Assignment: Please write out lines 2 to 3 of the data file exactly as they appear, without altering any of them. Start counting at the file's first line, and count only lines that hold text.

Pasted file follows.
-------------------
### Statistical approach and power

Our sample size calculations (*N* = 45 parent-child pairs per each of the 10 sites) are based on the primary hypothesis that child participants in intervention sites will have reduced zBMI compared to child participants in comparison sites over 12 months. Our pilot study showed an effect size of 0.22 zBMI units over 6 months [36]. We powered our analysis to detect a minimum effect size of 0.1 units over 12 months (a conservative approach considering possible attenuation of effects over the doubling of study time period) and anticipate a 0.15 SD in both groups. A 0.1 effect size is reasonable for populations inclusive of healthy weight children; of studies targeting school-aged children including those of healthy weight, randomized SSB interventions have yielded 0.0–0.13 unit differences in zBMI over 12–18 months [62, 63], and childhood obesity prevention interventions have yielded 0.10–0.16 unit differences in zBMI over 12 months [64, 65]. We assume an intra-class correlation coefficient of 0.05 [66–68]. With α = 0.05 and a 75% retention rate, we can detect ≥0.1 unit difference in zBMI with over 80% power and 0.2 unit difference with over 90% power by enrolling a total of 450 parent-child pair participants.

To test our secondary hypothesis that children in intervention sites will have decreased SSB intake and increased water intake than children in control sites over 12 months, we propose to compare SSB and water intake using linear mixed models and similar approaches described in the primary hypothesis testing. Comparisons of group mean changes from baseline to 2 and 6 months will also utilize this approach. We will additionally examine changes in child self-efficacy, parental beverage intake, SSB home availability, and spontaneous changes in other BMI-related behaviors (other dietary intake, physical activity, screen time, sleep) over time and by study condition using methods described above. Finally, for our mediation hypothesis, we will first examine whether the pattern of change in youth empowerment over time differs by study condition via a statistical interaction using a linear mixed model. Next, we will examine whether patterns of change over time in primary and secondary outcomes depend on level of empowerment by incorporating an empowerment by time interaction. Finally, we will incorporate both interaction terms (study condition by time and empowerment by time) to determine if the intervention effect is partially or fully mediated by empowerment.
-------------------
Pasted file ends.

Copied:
Our sample size calculations (*N* = 45 parent-child pairs per each of the 10 sites) are based on the primary hypothesis that child participants in intervention sites will have reduced zBMI compared to child participants in comparison sites over 12 months. Our pilot study showed an effect size of 0.22 zBMI units over 6 months [36]. We powered our analysis to detect a minimum effect size of 0.1 units over 12 months (a conservative approach considering possible attenuation of effects over the doubling of study time period) and anticipate a 0.15 SD in both groups. A 0.1 effect size is reasonable for populations inclusive of healthy weight children; of studies targeting school-aged children including those of healthy weight, randomized SSB interventions have yielded 0.0–0.13 unit differences in zBMI over 12–18 months [62, 63], and childhood obesity prevention interventions have yielded 0.10–0.16 unit differences in zBMI over 12 months [64, 65]. We assume an intra-class correlation coefficient of 0.05 [66–68]. With α = 0.05 and a 75% retention rate, we can detect ≥0.1 unit difference in zBMI with over 80% power and 0.2 unit difference with over 90% power by enrolling a total of 450 parent-child pair participants.

To test our secondary hypothesis that children in intervention sites will have decreased SSB intake and increased water intake than children in control sites over 12 months, we propose to compare SSB and water intake using linear mixed models and similar approaches described in the primary hypothesis testing. Comparisons of group mean changes from baseline to 2 and 6 months will also utilize this approach. We will additionally examine changes in child self-efficacy, parental beverage intake, SSB home availability, and spontaneous changes in other BMI-related behaviors (other dietary intake, physical activity, screen time, sleep) over time and by study condition using methods described above. Finally, for our mediation hypothesis, we will first examine whether the pattern of change in youth empowerment over time differs by study condition via a statistical interaction using a linear mixed model. Next, we will examine whether patterns of change over time in primary and secondary outcomes depend on level of empowerment by incorporating an empowerment by time interaction. Finally, we will incorporate both interaction terms (study condition by time and empowerment by time) to determine if the intervention effect is partially or fully mediated by empowerment.